It will be recollected that when this tax was first imposed it was the intention to obtain a large amount of revenue from this article on the ground that it was a better and cheaper article for light than anything else that could be obtained. We have not been deceived in that respect. It is an article that competes with everything else. There is no article that gives a more beautiful light, neither oil, tallow, nor gas, that can be afforded so cheaply. I must remind the committee, also, of the fact that we have already relieved crude petroleum from any tax. It was exempted by a special bill, and it is also exempted in this bill. I trust the gentleman and his constituents will be satisfied with that, and that this amendment will not prevail.
The question was taken on Mr. SCOFIELD'S amendment, and it was disagreed to.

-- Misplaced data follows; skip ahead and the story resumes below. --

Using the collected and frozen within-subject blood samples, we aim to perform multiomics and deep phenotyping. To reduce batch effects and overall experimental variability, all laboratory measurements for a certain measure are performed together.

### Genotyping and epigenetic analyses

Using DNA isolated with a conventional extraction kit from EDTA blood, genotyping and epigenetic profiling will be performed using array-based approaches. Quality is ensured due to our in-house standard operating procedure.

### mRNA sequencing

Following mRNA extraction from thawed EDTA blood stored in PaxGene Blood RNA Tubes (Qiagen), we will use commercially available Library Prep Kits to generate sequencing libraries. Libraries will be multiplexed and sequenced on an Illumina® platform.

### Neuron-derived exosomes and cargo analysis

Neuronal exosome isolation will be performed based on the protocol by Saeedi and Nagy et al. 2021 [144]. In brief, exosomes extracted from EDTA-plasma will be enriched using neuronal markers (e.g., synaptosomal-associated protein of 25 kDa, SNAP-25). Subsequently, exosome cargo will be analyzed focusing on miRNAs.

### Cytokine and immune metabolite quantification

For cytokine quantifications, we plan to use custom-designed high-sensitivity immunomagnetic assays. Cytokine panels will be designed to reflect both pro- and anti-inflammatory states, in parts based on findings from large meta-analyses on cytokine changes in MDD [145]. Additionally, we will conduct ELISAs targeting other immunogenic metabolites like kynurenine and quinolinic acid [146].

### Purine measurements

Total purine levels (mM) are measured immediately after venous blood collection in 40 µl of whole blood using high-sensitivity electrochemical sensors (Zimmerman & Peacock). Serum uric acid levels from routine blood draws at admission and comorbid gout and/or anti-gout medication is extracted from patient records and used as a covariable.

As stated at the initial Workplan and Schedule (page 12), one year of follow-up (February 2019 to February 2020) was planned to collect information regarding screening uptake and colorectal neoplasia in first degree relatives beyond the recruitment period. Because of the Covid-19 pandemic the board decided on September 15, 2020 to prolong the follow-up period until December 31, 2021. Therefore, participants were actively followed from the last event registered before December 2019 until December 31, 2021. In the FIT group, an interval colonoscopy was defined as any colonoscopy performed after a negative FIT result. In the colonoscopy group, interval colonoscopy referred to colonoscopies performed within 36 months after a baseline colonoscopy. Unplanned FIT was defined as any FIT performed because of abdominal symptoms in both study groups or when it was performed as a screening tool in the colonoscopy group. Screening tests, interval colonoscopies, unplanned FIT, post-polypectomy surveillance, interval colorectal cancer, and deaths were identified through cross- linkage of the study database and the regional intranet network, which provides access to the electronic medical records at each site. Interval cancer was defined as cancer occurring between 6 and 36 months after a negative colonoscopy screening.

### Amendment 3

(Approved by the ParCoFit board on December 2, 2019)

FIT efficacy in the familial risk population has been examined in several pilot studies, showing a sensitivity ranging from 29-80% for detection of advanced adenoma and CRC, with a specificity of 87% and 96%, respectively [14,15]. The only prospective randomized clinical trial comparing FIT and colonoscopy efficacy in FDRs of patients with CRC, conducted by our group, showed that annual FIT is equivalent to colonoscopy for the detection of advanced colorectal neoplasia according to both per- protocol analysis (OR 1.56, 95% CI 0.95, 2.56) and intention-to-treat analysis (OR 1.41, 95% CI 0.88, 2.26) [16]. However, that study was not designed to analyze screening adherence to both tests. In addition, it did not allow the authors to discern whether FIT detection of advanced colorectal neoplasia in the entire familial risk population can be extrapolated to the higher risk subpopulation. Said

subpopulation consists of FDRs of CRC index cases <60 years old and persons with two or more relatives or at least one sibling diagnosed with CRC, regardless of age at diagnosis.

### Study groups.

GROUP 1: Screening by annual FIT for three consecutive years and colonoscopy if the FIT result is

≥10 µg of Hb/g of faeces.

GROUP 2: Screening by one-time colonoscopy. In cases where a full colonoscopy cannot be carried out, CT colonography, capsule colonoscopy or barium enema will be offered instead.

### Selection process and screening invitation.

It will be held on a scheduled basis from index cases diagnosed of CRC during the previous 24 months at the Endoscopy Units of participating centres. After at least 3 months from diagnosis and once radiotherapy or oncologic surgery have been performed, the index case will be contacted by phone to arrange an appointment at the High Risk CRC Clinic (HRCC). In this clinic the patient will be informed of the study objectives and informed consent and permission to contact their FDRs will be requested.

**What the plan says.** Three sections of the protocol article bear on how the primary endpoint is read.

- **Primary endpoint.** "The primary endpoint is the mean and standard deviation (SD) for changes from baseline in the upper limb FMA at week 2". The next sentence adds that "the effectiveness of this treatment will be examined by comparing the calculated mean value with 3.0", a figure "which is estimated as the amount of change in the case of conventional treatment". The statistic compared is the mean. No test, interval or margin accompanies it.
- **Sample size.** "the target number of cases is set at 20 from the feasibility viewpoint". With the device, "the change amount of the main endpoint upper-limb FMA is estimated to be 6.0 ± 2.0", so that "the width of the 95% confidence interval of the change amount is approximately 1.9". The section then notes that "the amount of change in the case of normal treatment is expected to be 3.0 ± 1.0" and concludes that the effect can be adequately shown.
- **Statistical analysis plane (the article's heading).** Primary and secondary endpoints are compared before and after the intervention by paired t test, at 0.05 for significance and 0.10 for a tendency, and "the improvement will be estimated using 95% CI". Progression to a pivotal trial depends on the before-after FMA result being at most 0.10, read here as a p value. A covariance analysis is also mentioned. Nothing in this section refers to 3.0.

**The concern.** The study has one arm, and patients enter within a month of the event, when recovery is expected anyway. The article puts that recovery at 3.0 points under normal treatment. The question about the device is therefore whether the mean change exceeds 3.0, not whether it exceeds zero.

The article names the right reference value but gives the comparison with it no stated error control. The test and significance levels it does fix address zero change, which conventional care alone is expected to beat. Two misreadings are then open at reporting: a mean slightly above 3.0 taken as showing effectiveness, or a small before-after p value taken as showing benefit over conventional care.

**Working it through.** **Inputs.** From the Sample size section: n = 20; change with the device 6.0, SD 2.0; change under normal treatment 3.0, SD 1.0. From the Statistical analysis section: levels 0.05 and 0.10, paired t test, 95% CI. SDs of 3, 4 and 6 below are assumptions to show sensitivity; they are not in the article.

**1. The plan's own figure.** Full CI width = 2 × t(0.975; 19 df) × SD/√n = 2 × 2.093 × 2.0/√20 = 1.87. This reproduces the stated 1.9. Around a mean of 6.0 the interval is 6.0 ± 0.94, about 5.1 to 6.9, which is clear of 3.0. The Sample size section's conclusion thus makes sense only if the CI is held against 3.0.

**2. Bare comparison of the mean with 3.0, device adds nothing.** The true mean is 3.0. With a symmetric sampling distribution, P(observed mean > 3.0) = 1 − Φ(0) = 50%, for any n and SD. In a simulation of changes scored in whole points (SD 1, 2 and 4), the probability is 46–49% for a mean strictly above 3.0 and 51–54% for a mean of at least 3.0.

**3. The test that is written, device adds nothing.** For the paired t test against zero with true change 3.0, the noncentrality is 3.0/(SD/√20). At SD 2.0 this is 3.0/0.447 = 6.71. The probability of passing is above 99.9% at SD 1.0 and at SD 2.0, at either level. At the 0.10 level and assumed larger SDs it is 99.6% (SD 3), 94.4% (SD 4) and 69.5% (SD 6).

The Clerk read as follows:
On illuminating, lubricating, or other mineral oils marking not less than thirty-six nor more than fiftynine degrees Baume's hydrometer, the exclusive product of the refining of crude oil produced by a single distillation of coal, shale, asphaltum, peat, or other bituminous substance, not otherwise provided for, ten cents per gallon.
Mr. MOORHEAD. In line eighteen hundred and ninety-eight I move to strike out the words "a single." Those words are improperly there and ought to be stricken out.
Mr. GARFIELD. That is right as it stands. Mr. MORRILL. I am not aware that that expression is wrong; I have received no information but what those words should remain. As I understand it, it is right as it is.
Mr. GARFIELD. A single distillation from coal is called crude oil. The point in this whole paragraph is to levy a lighter tax on oil produced from coal when refined; and in order to make this tax correspond with the tax on crude petroleum, we say that oil refined from crude oil made by a single distillation of coal shall bear a burden of only ten cents per gallon; whereas that refined from crude petroleum shall bear a burden, as provided in the paragraph above, of twenty cents. I think the paragraph is right as it stands.